On boxing day I made my first batch of macarons and they were successful. This might be because I watched a video about making them or because I am some sort of genius. I think that if you do a bit of reading about them then just choose one recipe and follow it really well you will succeed. But because I have made them twice and they have worked both times, I feel somewhat qualified to give advice to macaron newbies.
This is a summary of the things you do when making them.
1. Separate and age egg whites.
2. Combine dry ingredients, seive to make super fine
3. Make meringue mix using castor sugar
4. Add dry ingredients to meringue (with colouring/flavouring if required)
5. Pipe onto tray and leave for an hour
6. Cook for 15-17 mins
7. Make desired filling and pipe into shells when cool
Below are more explicit instructions which I hope help you avoid any macaron stress.
First, you can't be in a hurry when you want to make macarons. You have to age your egg whites at least overnight but preferably for a few days. Separate about 4 egg whites (3 if you have bigguns) and leave them in the fridge for a couple of days (or just on the bench if you're doing 24 hrs).
When they're ready, organise your dry ingredients. Put 110g almond meal and 200g icing sugar (if you're making chocolate ones or if you have powdered food colouring, put your cocoa/coloured powder in now as well, about 3 tablespoons is good cause they get lighter when they cook) into a food processor and whizz that shit til all the lumps are gone. Take it out and sieve it to get out the lumpy bits from the almonds. Set aside.
Measure out 90g of your egg whites into another bowl. With an electric handwhisk, beat them for about 30 seconds til they're foamy. Still whisking, add 25g castor sugar (I've used just white sugar and it works fine). Whisk this til it's shiny and looks like shaving cream. It takes about 4-5 mins. If you've made pavlova or meringues before, then you're looking for something that looks like that.
Add the almond/sugar mix to your meringue mixture. It doesn't really matter which way you do this - you can break up the eggs with a few spoons of the dry ingredients if you want, but basically you just want to combine the two without overbeating, so you can put it all in at once if you want. If you want to colour them with liquid food dye, put a few drops in now.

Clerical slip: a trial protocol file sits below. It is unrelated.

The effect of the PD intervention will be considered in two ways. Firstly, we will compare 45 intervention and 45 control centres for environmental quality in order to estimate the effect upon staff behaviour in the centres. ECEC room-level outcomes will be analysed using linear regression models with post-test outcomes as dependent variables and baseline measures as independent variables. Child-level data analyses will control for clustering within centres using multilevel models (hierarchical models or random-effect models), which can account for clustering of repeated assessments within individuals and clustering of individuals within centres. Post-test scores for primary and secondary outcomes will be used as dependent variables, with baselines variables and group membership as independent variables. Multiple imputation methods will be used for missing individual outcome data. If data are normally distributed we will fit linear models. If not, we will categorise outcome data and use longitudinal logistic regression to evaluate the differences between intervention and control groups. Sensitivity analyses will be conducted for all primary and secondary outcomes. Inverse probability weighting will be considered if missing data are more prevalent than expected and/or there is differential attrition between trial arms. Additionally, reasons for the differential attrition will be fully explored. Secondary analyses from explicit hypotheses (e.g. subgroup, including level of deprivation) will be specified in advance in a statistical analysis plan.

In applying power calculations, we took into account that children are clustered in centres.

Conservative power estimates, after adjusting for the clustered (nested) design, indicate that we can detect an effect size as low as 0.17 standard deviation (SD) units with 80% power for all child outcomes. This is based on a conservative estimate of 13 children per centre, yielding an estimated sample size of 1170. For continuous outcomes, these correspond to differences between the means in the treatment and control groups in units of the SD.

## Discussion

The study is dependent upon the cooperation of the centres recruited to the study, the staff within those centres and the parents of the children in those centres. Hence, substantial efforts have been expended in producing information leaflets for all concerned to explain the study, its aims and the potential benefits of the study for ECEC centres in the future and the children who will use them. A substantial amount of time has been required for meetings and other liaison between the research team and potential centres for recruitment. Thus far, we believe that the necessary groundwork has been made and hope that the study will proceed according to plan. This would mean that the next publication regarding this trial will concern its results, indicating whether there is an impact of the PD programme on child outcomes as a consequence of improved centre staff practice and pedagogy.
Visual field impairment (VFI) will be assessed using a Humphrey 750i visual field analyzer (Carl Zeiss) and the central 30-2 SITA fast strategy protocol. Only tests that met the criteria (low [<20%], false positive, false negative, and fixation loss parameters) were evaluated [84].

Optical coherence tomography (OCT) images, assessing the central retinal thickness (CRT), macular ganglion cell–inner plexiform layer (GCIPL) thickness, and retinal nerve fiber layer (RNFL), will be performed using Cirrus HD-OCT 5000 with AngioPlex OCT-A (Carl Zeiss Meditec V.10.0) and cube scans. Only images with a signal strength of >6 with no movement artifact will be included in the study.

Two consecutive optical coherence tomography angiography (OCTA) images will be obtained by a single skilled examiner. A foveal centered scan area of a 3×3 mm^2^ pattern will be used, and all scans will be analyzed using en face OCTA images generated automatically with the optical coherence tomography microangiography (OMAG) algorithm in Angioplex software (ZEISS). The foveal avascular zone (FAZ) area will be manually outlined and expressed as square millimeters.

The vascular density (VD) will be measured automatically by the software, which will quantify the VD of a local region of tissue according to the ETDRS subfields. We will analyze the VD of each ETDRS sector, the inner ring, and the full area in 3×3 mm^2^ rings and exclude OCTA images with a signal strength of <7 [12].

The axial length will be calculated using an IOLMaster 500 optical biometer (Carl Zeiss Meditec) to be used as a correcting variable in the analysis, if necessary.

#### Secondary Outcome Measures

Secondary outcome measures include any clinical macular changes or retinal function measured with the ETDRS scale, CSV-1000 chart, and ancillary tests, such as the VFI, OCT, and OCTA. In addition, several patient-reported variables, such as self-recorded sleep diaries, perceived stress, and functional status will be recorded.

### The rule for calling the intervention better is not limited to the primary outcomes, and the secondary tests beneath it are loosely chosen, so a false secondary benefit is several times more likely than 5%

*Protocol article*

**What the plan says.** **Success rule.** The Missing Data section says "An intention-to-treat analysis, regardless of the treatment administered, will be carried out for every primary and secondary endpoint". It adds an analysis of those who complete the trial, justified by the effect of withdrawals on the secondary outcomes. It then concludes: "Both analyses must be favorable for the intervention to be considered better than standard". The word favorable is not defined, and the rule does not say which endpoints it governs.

Now when it's all combined it should be quite sticky and heavy. People say it looks like lava, but I have never seen lava before (and it frankly baffles me that so many cooks just understand lava as a reference point) so if you pick up a spoon of it and try to make a point but the point disappears back into the mix, then it is about right.
Line two trays with baking paper (or silicone tray lining things if you have those) and ready yourself for piping. People who know stuff about piping bags would know the correct term for which nozzle to use, but I just suggest the one that looks kinda like a star. If you put a tiny nozzle on then you will be piping for ages and your arm will start hurting and it will be harder to get nice circles. Stand the bag up in a tall glass while you fill it.
While you pipe, hold the nozzle in the centre on the bottom of the tray and let the mixture sort of seep outwards. Gives you nice round circles. It's up to you how big you make your macarons - that will determine how many you end up with. Diameter of mine averages out to about 3cm I think and I've managed to get about 44 shells out of a mix.
Me piping with a too small nozzle.
At this stage, you gotta leave those puppies sitting out for at least 30 minutes. They're meant to develop a "skin" and this is how your macarons get "feet" (I don't know the science for it, but the gooey insides like push the "skin" away from the tray and that's what the feet is). Basically the longer you leave them the better. An hour is good.
You need a slow oven to cook these guys, so preheat your oven to about 150 degrees. You do have to know your oven though, so if it is a hottie, scale it back appropriately. They take about 17 minutes to cook or some shit like that - again it depends on how big you piped them - but check them at 15 minutes to see how they're going.
After taking them out of the oven, you might find they don't come away from the baking paper. People say to steam them off the tray which just involves taking the macarons off the tray with the paper, spraying the tray with water, then putting the macarons back on the tray. I have not tried this though, I just wait til they're cold and gently lever them off with a spatula.
And after they're cold, fill them with whatever your heart desires. I've heard of people putting jam inside them, but that sounds weird and gross. Ganache is really good. Boil a quarter of a cup of cream and pour over like 125g of chocolate (white chocolate is quite good) and combine. You can pipe this too, but it's just as easy to spread if you're gentle. The shells are a bit delicate though.
Leaving the macarons before eating them is a good idea because the filling seeps into the shell and makes it uber uber tasty. I can't tell you how long they last for though because people just eat them all up. They are actually the best thing ever.
These were my second batch. They are super chocolatey.